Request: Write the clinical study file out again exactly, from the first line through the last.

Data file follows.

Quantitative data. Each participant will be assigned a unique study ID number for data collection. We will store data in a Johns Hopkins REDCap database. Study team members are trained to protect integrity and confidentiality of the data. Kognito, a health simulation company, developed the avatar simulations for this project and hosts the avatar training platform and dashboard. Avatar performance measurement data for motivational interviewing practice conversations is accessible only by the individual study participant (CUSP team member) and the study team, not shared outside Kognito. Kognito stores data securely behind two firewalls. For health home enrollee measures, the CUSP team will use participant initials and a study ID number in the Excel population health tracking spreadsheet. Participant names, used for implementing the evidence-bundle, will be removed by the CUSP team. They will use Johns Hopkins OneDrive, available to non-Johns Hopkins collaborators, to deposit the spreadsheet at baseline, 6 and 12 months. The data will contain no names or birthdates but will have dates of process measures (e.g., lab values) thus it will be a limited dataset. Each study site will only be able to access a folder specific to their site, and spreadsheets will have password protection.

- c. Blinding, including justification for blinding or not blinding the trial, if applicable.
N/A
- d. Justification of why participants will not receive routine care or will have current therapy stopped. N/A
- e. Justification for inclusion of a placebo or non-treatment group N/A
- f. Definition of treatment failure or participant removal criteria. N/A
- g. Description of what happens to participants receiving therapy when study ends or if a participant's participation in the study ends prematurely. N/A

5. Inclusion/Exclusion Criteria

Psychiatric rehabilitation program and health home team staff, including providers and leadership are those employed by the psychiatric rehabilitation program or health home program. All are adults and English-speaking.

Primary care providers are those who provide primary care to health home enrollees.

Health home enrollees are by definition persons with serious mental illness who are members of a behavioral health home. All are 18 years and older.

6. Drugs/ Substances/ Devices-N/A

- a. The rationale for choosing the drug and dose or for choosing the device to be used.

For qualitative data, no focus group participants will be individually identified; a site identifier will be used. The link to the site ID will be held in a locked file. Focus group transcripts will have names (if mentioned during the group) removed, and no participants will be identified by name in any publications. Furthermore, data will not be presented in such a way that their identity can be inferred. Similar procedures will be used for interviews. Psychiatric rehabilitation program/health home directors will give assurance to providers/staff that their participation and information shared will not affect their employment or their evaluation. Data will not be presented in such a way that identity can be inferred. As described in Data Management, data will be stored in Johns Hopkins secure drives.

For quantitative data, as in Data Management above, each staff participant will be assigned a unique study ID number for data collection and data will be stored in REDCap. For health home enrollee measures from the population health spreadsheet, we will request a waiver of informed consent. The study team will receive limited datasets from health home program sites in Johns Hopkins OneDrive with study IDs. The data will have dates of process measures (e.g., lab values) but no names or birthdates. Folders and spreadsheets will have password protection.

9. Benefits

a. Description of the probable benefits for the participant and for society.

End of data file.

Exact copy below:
Quantitative data. Each participant will be assigned a unique study ID number for data collection. We will store data in a Johns Hopkins REDCap database. Study team members are trained to protect integrity and confidentiality of the data. Kognito, a health simulation company, developed the avatar simulations for this project and hosts the avatar training platform and dashboard. Avatar performance measurement data for motivational interviewing practice conversations is accessible only by the individual study participant (CUSP team member) and the study team, not shared outside Kognito. Kognito stores data securely behind two firewalls. For health home enrollee measures, the CUSP team will use participant initials and a study ID number in the Excel population health tracking spreadsheet. Participant names, used for implementing the evidence-bundle, will be removed by the CUSP team. They will use Johns Hopkins OneDrive, available to non-Johns Hopkins collaborators, to deposit the spreadsheet at baseline, 6 and 12 months. The data will contain no names or birthdates but will have dates of process measures (e.g., lab values) thus it will be a limited dataset. Each study site will only be able to access a folder specific to their site, and spreadsheets will have password protection.

- c. Blinding, including justification for blinding or not blinding the trial, if applicable.
N/A
- d. Justification of why participants will not receive routine care or will have current therapy stopped. N/A
- e. Justification for inclusion of a placebo or non-treatment group N/A
- f. Definition of treatment failure or participant removal criteria. N/A
- g. Description of what happens to participants receiving therapy when study ends or if a participant's participation in the study ends prematurely. N/A

5. Inclusion/Exclusion Criteria

Psychiatric rehabilitation program and health home team staff, including providers and leadership are those employed by the psychiatric rehabilitation program or health home program. All are adults and English-speaking.

Primary care providers are those who provide primary care to health home enrollees.

Health home enrollees are by definition persons with serious mental illness who are members of a behavioral health home. All are 18 years and older.

6. Drugs/ Substances/ Devices-N/A

- a. The rationale for choosing the drug and dose or for choosing the device to be used.

For qualitative data, no focus group participants will be individually identified; a site identifier will be used. The link to the site ID will be held in a locked file. Focus group transcripts will have names (if mentioned during the group) removed, and no participants will be identified by name in any publications. Furthermore, data will not be presented in such a way that their identity can be inferred. Similar procedures will be used for interviews. Psychiatric rehabilitation program/health home directors will give assurance to providers/staff that their participation and information shared will not affect their employment or their evaluation. Data will not be presented in such a way that identity can be inferred. As described in Data Management, data will be stored in Johns Hopkins secure drives.

For quantitative data, as in Data Management above, each staff participant will be assigned a unique study ID number for data collection and data will be stored in REDCap. For health home enrollee measures from the population health spreadsheet, we will request a waiver of informed consent. The study team will receive limited datasets from health home program sites in Johns Hopkins OneDrive with study IDs. The data will have dates of process measures (e.g., lab values) but no names or birthdates. Folders and spreadsheets will have password protection.

9. Benefits

a. Description of the probable benefits for the participant and for society.